Objective: Contraction of upper airway (UA) muscles such as the geniohyoids and sternohyoids dilates and/or stabilizes the UA, thereby maintaining its patency. Obstructive sleep apnea (OSA) is caused by episodes of UA collapse, and this results in chronic episodic hypoxia. Chronic continuous hypoxia affects skeletal muscle structure and function, but the effects of chronic episodic hypoxia on UA muscle structure and function are unknown.
Design: Rats were exposed to alternating periods of hypoxia and normoxia twice per minute for 8 h/d for 5 weeks in order to mimic the intermittent hypoxia of OSA in humans. Isometric contractile properties were determined using strips of isolated geniohyoid and sternohyoid muscles in physiologic saline solution at 30°C. Fiber-type distribution was determined using adenosine triphosphatase staining.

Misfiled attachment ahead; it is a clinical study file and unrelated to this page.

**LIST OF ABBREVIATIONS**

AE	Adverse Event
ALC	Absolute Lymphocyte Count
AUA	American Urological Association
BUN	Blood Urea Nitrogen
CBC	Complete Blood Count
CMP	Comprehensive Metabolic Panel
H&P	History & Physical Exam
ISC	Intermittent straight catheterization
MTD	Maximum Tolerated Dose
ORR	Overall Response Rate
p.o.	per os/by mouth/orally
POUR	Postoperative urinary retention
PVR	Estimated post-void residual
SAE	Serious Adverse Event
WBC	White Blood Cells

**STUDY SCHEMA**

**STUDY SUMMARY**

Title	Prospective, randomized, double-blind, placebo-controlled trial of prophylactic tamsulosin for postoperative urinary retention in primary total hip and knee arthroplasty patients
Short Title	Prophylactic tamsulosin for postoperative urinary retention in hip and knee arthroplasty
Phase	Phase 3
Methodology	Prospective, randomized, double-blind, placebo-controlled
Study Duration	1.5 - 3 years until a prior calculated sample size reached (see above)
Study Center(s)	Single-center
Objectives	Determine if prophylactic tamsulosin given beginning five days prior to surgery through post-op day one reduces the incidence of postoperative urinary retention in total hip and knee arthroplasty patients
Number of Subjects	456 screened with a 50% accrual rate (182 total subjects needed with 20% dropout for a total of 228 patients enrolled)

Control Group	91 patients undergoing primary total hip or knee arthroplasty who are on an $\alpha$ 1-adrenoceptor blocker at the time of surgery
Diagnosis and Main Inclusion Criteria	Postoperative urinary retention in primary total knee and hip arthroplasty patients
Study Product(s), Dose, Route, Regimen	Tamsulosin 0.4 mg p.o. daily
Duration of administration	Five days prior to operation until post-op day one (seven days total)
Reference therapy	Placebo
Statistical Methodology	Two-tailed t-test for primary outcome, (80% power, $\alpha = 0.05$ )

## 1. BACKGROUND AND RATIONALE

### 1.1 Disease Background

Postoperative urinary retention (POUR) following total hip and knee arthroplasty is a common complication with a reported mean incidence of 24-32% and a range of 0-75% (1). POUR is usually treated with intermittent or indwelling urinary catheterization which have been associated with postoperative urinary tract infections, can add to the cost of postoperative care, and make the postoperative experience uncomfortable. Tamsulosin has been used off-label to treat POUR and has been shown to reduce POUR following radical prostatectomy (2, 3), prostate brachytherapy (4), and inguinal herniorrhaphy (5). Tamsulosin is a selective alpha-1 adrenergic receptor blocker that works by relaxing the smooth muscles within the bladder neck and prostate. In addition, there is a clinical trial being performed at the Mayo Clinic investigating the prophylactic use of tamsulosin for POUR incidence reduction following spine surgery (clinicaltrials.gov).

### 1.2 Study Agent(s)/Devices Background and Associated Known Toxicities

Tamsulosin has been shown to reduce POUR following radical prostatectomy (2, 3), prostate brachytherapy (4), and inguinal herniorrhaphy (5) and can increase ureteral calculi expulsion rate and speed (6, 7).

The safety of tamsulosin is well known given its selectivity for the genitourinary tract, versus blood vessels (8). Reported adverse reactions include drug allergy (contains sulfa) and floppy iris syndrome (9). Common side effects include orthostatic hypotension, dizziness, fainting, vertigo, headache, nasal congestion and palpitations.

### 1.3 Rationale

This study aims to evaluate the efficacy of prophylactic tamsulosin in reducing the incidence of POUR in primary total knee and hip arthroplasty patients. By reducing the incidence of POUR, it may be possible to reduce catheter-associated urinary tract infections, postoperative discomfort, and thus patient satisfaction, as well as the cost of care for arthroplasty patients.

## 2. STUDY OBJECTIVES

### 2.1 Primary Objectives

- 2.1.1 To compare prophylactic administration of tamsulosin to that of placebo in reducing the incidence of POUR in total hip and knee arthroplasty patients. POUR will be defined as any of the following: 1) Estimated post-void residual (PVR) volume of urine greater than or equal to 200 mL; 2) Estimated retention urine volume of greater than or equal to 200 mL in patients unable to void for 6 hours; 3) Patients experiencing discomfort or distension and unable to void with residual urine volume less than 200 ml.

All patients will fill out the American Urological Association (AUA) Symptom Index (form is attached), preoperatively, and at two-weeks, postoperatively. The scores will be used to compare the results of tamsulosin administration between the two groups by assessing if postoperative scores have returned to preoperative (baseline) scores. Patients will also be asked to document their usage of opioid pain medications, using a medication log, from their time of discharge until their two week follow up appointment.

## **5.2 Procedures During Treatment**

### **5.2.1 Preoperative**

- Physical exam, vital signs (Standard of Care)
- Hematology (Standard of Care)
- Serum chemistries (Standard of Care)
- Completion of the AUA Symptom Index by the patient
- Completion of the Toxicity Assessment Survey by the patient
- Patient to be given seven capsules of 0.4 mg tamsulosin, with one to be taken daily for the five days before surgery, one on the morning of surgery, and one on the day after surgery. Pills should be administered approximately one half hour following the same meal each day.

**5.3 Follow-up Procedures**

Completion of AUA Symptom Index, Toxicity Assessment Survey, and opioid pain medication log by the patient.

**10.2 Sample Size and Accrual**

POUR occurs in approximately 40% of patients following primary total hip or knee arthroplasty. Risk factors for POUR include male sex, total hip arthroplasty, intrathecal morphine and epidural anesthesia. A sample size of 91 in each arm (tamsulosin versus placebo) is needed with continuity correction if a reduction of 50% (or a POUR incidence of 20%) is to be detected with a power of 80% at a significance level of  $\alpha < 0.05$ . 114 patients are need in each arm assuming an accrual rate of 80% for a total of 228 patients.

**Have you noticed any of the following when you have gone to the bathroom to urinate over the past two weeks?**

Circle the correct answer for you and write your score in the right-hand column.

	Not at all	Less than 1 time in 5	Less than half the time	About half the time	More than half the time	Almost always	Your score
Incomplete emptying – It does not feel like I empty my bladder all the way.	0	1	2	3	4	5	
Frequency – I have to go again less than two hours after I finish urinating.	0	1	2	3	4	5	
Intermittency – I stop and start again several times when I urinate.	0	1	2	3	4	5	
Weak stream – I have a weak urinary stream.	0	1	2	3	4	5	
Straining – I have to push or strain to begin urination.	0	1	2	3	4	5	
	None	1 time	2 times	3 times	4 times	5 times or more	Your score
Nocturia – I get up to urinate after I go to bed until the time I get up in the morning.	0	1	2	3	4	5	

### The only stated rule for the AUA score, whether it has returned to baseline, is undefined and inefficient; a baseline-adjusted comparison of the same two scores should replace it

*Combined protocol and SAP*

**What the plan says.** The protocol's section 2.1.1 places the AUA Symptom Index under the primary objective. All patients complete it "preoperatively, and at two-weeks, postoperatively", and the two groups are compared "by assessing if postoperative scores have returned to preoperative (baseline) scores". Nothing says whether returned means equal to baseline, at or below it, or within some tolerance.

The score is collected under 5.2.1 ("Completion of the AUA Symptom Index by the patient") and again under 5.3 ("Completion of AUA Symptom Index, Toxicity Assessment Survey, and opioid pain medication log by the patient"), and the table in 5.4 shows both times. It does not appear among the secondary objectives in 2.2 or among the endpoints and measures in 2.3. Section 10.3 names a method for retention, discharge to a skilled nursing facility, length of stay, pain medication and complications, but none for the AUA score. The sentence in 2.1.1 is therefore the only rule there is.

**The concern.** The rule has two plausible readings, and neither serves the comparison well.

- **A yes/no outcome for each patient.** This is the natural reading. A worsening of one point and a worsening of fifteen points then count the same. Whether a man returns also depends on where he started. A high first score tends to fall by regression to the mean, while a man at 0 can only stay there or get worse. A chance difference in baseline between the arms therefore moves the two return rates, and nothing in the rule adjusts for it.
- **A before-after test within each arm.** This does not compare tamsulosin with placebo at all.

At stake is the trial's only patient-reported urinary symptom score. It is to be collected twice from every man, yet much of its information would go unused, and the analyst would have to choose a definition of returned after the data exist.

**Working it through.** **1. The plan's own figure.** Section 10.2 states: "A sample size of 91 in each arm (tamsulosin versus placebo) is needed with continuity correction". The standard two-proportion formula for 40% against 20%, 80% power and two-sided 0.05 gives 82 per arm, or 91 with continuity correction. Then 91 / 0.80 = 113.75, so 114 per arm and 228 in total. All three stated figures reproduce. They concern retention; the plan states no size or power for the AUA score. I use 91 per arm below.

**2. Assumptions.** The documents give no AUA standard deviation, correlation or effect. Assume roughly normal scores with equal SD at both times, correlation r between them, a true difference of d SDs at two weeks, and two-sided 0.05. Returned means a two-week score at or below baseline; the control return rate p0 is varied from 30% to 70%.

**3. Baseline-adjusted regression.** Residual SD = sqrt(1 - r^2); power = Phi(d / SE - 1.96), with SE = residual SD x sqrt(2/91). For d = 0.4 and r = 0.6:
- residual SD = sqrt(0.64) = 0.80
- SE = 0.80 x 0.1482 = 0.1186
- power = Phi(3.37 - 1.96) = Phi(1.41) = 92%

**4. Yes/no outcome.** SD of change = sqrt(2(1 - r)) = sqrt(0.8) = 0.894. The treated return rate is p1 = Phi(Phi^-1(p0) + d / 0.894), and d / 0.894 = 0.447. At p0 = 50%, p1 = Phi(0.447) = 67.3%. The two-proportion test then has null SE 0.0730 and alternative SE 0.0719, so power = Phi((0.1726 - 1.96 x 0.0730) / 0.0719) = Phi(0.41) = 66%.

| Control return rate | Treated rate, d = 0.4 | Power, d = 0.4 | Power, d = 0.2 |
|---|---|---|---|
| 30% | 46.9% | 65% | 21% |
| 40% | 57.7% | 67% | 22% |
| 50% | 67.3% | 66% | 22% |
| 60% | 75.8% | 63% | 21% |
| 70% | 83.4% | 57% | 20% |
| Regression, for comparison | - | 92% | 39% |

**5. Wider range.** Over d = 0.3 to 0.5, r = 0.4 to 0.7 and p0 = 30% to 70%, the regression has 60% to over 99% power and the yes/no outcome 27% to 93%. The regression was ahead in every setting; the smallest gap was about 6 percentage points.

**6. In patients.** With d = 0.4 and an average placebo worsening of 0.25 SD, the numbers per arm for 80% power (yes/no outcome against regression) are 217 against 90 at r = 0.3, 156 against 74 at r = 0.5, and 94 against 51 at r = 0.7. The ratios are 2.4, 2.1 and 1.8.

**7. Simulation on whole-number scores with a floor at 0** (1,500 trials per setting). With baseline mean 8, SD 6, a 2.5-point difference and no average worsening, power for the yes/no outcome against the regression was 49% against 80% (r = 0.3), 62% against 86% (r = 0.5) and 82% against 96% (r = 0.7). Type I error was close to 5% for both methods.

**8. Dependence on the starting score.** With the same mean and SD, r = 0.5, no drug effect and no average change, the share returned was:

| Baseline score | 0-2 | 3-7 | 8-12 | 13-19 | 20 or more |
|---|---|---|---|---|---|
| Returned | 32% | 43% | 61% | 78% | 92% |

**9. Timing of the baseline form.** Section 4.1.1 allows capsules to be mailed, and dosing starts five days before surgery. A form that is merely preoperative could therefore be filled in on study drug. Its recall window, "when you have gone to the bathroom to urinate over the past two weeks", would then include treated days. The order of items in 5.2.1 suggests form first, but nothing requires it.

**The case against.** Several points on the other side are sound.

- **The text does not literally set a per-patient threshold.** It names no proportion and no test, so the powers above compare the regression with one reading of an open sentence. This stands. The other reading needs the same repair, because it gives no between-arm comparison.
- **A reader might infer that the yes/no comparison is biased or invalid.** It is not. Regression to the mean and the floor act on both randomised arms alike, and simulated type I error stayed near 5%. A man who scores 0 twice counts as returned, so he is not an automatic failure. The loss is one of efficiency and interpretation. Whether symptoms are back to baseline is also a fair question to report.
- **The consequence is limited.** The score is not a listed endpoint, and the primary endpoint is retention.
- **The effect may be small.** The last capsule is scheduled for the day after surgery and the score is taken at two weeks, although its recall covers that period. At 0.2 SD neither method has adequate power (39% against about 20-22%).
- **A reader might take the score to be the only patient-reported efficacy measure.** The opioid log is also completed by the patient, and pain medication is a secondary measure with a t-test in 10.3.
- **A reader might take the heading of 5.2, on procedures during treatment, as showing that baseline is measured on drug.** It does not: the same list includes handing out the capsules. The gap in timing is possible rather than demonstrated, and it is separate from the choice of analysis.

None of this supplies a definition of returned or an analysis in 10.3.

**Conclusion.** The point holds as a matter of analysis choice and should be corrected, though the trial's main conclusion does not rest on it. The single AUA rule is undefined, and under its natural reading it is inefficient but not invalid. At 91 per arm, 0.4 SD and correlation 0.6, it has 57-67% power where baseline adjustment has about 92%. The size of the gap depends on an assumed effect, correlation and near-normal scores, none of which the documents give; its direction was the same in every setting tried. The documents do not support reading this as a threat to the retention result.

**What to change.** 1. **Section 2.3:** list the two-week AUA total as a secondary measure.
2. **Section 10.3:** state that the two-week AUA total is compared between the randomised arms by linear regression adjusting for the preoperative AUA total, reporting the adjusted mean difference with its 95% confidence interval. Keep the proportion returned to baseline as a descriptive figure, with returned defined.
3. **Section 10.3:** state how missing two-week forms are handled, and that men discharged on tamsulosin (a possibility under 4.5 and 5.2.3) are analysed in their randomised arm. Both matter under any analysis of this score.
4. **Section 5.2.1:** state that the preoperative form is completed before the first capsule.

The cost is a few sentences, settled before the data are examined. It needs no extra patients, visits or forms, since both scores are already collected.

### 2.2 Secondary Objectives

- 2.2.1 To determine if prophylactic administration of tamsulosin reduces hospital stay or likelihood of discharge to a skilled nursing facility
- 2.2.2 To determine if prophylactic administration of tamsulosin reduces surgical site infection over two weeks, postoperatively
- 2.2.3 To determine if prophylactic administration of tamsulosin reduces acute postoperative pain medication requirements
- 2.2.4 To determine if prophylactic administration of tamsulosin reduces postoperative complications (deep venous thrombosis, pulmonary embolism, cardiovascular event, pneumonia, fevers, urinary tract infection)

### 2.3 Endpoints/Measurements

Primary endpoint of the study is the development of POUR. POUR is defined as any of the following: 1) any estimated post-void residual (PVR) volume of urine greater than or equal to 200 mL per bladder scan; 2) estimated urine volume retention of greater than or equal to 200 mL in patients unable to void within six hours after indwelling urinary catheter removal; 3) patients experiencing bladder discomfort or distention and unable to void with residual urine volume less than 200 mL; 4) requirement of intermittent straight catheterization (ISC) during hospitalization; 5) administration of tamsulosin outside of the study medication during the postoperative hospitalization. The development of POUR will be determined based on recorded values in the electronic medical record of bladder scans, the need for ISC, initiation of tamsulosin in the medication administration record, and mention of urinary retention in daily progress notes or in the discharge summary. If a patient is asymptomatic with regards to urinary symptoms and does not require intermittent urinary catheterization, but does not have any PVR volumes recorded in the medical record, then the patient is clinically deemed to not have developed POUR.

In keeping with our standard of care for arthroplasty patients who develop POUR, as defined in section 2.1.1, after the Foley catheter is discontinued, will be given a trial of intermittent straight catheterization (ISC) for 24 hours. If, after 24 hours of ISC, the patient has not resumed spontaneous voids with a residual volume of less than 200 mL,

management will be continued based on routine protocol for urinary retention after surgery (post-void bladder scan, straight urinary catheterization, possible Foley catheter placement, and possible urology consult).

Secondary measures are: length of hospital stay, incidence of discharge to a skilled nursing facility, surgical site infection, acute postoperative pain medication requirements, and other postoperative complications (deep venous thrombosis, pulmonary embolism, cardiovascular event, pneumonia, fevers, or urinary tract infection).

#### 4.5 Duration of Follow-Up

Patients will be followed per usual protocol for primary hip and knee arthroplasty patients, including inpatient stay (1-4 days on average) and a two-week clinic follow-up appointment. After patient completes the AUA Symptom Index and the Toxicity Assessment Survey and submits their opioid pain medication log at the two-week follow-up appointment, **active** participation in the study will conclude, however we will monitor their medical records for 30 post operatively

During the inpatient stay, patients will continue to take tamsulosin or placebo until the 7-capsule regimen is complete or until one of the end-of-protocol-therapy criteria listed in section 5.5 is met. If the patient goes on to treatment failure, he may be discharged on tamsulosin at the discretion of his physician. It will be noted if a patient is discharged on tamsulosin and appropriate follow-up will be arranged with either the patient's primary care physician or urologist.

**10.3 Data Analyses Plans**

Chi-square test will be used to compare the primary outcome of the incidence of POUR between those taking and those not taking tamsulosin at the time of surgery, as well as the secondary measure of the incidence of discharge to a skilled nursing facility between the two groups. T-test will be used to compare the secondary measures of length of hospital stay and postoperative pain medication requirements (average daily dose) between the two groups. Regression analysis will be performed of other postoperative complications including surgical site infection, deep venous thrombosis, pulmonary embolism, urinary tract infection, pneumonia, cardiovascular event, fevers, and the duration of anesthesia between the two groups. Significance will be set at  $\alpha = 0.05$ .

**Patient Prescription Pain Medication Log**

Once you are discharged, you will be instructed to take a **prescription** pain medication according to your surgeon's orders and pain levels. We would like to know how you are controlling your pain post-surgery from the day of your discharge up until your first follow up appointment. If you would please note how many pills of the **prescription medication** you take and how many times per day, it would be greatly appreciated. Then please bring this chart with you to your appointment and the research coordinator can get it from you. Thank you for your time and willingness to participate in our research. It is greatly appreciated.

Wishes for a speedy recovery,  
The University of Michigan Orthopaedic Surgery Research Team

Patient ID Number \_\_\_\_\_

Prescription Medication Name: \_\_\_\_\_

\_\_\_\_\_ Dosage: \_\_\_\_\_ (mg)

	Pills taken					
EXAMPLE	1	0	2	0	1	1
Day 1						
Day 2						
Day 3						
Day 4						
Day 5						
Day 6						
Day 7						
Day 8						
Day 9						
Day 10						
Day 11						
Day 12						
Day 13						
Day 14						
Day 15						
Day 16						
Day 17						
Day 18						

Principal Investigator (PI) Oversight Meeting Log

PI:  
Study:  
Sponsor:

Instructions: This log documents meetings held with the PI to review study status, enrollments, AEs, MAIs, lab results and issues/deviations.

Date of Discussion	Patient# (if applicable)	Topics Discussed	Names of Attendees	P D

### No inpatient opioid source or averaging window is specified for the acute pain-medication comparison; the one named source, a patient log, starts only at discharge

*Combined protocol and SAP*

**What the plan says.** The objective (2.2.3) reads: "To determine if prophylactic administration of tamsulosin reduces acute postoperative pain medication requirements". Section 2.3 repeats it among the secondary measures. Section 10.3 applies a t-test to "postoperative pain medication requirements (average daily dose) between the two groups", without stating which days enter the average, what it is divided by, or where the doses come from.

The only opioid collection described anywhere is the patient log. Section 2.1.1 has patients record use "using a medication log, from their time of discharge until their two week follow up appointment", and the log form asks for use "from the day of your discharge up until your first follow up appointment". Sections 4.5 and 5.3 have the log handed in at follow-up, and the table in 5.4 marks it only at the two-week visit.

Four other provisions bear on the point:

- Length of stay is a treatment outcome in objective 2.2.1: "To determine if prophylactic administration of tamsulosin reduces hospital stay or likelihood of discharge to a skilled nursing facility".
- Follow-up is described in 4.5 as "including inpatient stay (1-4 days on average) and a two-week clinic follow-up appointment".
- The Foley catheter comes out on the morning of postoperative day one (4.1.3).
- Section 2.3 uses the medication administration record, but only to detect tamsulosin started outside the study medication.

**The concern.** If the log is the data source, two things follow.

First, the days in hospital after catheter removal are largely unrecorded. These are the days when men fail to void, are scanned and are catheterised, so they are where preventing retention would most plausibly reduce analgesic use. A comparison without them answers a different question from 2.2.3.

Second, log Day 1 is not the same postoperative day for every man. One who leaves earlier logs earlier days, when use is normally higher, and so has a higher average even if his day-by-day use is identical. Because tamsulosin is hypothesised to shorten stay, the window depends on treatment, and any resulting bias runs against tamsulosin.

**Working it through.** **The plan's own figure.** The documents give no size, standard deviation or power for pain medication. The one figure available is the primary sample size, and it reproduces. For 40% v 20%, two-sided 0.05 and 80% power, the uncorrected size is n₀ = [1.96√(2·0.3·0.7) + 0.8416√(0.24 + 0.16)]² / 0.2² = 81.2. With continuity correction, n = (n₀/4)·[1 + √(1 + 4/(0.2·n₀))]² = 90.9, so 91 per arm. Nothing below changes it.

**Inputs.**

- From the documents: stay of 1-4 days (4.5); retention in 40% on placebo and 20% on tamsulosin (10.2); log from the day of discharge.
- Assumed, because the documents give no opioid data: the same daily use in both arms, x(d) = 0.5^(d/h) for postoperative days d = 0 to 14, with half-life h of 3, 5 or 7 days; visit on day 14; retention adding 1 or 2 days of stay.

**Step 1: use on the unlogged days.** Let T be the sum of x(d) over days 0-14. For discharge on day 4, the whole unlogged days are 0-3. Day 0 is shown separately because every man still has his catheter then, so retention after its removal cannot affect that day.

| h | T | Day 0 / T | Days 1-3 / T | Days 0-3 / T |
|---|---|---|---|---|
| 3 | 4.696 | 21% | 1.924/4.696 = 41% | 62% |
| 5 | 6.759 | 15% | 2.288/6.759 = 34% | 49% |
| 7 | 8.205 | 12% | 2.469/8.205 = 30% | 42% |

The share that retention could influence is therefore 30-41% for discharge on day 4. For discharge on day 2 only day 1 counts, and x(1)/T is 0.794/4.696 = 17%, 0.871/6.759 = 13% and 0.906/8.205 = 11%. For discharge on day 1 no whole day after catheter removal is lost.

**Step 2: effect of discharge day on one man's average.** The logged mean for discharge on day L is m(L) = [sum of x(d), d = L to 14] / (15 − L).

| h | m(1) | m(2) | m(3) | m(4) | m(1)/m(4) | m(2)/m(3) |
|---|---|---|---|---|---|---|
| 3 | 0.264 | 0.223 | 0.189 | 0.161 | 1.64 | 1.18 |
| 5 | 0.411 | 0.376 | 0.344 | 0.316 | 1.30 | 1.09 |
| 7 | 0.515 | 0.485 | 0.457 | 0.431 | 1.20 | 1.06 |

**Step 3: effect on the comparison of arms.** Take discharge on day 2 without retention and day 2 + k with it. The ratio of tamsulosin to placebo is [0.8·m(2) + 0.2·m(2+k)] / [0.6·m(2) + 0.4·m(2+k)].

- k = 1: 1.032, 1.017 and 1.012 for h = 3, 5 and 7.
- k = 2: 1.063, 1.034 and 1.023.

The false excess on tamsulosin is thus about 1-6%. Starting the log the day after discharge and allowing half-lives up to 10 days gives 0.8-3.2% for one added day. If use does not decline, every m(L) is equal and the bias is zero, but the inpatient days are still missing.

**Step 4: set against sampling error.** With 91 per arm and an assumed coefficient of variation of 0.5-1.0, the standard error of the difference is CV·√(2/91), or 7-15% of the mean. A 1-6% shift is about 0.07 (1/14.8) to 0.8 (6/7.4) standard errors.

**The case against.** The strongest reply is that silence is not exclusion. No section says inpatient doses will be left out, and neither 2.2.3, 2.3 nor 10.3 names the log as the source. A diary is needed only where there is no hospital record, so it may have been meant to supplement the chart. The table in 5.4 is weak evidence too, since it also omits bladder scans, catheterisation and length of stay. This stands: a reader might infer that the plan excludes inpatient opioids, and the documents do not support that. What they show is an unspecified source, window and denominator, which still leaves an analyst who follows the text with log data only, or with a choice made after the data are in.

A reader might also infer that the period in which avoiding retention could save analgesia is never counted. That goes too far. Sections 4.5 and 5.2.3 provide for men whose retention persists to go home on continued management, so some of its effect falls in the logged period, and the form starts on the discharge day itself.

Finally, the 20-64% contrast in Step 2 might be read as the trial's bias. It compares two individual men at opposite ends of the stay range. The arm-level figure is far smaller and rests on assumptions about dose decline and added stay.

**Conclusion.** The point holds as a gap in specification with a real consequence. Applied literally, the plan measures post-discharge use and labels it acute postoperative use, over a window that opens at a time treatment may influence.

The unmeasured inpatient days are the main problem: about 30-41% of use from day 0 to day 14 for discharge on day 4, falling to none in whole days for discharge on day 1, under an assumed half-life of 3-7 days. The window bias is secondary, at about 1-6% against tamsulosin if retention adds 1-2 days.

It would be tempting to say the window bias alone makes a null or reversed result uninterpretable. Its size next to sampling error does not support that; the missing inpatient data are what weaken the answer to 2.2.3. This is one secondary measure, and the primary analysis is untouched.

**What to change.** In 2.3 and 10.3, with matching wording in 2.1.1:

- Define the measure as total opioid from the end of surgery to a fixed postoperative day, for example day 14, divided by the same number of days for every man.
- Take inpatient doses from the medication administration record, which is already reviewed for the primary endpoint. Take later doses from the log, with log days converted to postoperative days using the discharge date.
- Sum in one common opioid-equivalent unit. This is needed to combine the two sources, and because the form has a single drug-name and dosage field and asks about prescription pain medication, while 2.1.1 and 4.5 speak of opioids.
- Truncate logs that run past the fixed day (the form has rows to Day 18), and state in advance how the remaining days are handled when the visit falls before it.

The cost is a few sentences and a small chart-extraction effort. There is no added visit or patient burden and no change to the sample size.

Results: Chronic episodic hypoxia had no significant effect on twitch or tetanic tension, twitch/tetanic tension ratio, contractile kinetics, tension-frequency relationship, or fiber-type distribution for either the sternohyoid or geniohyoid muscle. However, chronic episodic hypoxia did significantly increase sternohyoid and geniohyoid fatigue and reduced recovery from fatigue.
Conclusions: Chronic episodic hypoxia increases UA muscle fatigue, an effect that may compromise the maintenance of UA patency.